And here's why marketers deploy retargeting: According to Wikipedia, nearly 98 percent of customers who visit a website leave without making a single purchase. And further, some studies suggest a company needs to have an average of seven different "touch-points" with a customer before that customer makes a purchase.

The DVF flats followed me to Business Insider. This was probably the 4th touch-point. (Don't mind the headline. ;) )

In my case, retargeting allowed Shopbop to continue the marketing conversation with me after I'd left its website. (Hello, DVF ballet flats!) And it works.

At this point I can't even remember how many times I've been prompted to make a purchase because whatever it was I was browsing followed me throughout my online experience, staying top-of-mind; Shopbop is great at reminding me of how cute something is, and eventually I'd cave.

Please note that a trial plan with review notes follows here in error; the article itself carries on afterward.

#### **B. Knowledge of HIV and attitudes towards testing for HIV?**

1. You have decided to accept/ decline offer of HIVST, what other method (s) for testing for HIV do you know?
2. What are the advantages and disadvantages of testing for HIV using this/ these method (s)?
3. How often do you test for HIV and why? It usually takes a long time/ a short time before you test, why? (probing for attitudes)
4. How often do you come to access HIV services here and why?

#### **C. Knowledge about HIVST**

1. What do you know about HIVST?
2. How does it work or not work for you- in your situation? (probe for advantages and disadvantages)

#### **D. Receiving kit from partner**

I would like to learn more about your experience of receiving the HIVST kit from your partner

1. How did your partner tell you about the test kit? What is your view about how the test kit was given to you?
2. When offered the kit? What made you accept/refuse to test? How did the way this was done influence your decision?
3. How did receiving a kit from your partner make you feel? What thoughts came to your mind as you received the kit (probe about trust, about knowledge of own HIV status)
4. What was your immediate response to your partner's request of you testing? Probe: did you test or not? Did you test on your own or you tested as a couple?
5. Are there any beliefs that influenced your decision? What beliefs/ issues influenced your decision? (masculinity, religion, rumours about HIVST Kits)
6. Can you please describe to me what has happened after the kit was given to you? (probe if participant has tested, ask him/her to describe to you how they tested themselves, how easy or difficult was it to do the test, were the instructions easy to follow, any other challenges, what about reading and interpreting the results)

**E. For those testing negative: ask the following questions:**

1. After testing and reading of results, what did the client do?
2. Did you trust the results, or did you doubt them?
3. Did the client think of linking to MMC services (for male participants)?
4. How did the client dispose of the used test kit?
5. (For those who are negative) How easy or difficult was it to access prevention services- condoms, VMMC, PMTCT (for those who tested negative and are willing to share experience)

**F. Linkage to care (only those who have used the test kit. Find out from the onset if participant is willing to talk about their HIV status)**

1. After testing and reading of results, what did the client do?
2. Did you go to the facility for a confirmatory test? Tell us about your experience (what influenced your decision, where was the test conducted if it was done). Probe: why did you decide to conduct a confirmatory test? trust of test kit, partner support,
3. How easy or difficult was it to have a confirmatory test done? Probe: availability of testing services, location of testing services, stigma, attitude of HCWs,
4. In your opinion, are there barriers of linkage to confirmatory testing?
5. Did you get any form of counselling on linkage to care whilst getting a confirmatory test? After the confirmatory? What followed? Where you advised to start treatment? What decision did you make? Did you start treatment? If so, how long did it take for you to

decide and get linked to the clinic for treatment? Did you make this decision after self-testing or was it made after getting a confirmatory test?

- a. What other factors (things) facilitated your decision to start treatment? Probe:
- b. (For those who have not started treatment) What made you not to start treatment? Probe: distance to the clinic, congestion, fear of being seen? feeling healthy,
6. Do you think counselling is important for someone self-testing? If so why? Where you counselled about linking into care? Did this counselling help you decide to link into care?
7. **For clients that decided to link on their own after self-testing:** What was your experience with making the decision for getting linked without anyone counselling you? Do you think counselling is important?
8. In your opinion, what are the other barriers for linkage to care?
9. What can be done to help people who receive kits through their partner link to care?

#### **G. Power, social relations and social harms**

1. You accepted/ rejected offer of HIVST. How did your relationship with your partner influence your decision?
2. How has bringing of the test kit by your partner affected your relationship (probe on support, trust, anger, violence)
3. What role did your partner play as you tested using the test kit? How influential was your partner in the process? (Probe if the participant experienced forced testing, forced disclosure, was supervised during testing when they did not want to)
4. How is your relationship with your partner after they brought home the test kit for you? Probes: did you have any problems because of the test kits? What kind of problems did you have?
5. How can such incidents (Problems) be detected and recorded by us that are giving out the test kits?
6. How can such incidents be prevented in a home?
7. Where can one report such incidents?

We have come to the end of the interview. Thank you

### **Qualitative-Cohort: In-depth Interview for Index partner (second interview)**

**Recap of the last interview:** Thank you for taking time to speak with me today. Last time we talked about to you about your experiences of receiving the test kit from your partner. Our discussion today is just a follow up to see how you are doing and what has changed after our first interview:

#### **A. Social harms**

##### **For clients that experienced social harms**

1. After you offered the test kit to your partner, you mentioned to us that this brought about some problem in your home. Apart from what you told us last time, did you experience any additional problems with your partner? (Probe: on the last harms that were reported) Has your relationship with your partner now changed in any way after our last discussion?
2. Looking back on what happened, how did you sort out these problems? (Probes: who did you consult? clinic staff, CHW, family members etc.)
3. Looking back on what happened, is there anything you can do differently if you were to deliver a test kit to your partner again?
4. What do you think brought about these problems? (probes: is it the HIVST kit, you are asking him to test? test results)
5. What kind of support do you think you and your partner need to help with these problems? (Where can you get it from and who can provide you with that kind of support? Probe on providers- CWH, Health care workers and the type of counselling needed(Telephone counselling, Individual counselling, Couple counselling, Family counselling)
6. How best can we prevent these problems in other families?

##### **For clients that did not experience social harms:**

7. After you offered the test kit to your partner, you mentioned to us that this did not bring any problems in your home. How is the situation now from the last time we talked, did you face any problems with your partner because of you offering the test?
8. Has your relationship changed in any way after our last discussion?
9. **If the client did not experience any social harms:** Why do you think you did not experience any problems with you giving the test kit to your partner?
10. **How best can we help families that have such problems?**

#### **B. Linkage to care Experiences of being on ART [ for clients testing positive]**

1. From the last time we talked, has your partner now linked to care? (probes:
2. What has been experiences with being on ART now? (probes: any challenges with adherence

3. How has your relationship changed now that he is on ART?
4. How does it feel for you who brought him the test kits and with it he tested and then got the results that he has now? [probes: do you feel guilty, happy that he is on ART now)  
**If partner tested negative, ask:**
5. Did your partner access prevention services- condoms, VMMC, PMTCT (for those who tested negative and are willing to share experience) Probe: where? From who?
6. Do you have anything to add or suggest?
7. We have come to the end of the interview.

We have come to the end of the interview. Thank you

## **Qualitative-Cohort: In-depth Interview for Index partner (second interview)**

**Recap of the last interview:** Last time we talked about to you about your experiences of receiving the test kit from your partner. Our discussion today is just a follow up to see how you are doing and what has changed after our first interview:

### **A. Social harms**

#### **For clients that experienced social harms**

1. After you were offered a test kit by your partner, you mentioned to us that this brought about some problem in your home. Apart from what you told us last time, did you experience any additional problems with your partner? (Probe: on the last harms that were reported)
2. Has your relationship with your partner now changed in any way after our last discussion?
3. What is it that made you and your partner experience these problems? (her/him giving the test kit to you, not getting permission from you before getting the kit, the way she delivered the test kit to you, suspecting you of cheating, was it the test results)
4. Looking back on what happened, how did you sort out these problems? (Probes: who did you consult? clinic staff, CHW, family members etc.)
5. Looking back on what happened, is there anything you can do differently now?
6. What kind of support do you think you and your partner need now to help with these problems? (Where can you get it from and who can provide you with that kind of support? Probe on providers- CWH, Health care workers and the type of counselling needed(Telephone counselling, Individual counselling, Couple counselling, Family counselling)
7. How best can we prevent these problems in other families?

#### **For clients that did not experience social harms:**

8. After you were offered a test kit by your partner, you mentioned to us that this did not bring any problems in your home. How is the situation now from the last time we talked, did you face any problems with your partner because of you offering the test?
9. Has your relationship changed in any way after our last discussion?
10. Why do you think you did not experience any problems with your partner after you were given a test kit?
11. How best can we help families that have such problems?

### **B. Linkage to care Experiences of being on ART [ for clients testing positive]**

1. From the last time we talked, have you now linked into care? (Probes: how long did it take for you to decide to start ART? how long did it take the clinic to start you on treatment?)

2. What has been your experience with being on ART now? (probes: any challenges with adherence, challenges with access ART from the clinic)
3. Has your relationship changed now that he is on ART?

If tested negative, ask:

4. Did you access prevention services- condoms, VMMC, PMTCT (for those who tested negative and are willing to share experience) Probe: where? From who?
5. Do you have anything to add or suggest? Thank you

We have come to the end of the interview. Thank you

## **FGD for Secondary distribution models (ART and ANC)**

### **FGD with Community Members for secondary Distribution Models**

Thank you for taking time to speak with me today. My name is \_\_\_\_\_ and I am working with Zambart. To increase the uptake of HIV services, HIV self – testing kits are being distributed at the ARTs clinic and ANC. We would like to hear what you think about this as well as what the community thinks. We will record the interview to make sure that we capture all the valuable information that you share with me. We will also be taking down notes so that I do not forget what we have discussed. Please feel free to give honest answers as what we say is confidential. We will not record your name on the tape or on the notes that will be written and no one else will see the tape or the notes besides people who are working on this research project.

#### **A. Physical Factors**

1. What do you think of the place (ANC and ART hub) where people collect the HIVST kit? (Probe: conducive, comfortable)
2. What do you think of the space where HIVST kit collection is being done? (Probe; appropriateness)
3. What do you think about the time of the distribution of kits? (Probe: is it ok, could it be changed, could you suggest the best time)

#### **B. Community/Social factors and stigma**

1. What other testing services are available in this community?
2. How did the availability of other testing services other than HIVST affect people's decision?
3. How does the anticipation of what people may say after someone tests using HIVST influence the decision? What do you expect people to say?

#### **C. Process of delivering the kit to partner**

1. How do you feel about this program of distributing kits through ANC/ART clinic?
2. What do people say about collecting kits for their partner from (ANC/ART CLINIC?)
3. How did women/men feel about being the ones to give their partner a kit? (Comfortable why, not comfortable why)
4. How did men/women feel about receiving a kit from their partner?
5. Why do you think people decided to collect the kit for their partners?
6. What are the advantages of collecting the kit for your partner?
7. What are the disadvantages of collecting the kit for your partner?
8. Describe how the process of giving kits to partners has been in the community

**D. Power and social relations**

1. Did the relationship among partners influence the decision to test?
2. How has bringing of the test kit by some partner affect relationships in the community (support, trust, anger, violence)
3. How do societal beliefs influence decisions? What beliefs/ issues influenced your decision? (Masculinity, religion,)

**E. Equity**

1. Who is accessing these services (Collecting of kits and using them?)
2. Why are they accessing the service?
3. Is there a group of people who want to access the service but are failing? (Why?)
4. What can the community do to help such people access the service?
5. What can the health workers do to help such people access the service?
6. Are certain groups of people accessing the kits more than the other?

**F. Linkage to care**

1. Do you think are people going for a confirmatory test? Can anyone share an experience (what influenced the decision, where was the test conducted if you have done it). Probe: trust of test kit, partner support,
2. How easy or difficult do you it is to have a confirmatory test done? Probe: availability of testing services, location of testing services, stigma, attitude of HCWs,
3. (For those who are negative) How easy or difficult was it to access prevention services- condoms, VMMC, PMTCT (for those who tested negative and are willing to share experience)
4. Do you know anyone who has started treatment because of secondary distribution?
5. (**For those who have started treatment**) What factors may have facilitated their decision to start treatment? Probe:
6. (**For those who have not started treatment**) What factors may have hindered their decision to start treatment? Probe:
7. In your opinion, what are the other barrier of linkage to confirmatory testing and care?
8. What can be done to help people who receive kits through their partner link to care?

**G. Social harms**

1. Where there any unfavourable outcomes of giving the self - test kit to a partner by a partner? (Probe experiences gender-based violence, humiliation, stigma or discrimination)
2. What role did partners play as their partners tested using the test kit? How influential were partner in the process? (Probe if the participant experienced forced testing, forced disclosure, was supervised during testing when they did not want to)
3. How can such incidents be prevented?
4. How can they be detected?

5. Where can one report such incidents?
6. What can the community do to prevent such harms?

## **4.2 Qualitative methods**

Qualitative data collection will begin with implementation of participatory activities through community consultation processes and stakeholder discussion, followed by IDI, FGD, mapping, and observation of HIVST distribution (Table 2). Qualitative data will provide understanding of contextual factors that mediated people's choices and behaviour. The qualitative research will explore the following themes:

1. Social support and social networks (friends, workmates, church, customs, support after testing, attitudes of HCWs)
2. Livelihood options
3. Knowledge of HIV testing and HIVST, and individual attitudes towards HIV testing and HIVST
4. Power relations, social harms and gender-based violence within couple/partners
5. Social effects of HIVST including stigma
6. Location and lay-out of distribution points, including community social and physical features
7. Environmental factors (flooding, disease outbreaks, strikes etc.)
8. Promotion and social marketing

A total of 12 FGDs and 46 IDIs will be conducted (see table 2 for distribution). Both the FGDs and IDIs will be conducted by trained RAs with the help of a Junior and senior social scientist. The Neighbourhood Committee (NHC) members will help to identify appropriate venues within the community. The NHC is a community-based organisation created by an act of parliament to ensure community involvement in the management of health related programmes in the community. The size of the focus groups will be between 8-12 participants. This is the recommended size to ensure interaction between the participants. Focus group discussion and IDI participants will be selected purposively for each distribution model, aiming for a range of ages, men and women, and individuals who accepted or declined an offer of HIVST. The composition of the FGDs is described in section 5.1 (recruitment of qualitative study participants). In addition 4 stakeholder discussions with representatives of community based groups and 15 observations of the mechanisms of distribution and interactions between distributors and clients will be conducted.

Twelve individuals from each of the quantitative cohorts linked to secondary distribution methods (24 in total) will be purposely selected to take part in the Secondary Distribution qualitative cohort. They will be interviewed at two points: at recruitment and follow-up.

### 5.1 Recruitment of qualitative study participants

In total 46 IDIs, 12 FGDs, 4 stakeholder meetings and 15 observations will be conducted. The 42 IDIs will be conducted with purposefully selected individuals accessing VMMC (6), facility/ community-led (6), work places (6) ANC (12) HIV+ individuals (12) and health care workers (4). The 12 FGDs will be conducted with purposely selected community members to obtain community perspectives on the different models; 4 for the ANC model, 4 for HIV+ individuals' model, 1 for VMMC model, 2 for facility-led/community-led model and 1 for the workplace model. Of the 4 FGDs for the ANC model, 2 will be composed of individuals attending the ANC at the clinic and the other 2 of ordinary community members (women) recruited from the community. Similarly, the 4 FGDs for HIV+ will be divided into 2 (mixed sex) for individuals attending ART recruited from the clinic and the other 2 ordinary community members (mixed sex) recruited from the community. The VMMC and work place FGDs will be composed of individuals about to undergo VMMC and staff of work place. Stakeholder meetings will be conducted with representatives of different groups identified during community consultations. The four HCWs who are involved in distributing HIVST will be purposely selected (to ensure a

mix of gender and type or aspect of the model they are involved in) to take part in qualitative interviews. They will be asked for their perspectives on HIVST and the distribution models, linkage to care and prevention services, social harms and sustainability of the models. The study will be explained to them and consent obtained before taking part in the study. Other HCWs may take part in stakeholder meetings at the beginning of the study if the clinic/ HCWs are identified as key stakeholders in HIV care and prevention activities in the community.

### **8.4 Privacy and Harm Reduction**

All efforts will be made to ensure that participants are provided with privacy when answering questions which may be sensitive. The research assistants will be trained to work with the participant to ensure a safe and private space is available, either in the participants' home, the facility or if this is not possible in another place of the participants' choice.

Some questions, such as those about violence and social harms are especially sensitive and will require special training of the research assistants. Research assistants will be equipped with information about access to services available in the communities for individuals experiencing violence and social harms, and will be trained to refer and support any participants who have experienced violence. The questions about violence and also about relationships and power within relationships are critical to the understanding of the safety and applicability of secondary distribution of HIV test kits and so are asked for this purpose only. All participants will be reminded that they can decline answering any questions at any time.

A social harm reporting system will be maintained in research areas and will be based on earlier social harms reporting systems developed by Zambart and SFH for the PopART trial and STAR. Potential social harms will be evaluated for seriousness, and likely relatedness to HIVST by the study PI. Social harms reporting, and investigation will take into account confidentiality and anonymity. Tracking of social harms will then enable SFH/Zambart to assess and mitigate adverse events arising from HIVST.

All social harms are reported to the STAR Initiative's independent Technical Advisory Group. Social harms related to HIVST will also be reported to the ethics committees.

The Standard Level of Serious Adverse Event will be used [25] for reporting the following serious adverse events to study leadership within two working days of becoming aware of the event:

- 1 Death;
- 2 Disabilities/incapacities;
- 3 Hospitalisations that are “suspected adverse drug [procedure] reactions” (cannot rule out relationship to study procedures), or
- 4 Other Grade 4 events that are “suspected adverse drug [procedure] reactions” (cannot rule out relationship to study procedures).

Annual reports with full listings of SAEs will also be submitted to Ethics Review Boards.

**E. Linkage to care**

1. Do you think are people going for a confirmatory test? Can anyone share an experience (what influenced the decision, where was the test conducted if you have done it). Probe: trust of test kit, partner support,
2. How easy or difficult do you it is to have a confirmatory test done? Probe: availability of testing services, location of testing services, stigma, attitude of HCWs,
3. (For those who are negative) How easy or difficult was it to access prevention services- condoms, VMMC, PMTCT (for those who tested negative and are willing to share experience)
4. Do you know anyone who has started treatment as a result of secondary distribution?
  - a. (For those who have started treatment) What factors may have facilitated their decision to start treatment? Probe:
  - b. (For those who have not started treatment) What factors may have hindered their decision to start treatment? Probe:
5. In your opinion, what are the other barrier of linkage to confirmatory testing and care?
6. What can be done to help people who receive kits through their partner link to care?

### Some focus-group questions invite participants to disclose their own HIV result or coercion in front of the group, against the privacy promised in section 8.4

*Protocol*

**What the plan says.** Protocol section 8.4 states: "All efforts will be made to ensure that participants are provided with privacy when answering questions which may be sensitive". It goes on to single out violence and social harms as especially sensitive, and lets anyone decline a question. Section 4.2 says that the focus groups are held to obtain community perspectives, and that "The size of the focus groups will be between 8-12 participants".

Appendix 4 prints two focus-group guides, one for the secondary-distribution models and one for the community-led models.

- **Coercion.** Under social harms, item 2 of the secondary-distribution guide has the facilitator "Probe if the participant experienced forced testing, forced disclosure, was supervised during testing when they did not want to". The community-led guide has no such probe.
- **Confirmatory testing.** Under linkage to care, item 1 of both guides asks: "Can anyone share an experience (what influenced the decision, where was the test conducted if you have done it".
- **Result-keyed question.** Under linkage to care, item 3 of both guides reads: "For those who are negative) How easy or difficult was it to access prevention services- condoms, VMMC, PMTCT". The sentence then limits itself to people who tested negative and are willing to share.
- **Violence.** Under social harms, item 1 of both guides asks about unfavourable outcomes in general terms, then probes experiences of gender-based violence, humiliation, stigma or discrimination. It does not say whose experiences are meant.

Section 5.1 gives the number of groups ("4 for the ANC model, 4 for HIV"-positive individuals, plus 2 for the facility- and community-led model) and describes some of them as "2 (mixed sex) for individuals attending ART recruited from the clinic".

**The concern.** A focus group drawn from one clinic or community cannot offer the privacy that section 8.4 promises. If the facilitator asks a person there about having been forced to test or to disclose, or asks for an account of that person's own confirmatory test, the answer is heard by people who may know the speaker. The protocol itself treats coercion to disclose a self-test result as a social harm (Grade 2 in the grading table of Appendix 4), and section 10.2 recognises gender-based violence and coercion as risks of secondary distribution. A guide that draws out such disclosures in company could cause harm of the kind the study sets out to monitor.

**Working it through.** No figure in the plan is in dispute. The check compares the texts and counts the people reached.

Maybe it's because I'm just a sucker a marketer; I find retargeting fascinating! With highly targeted ads, marketing goes from mere guesswork to pure science.

But, retargeting isn't without its critics. Some argue that it's a gross violation of privacy.

This has prompted the Federal Trade Commission to propose a bill, Do Not Track, that calls for the creation of a small piece of software that you could use to prevent tracking and behaviorally-targeted advertising from taking place on your machine.

In a response to the FTC, CNN Money staff writer David Goldman argues the bill "could open a Pandora's box of unintended consequences" and cripple Web giants such as Google and Facebook, which make money by selling targeted ads aimed at their users.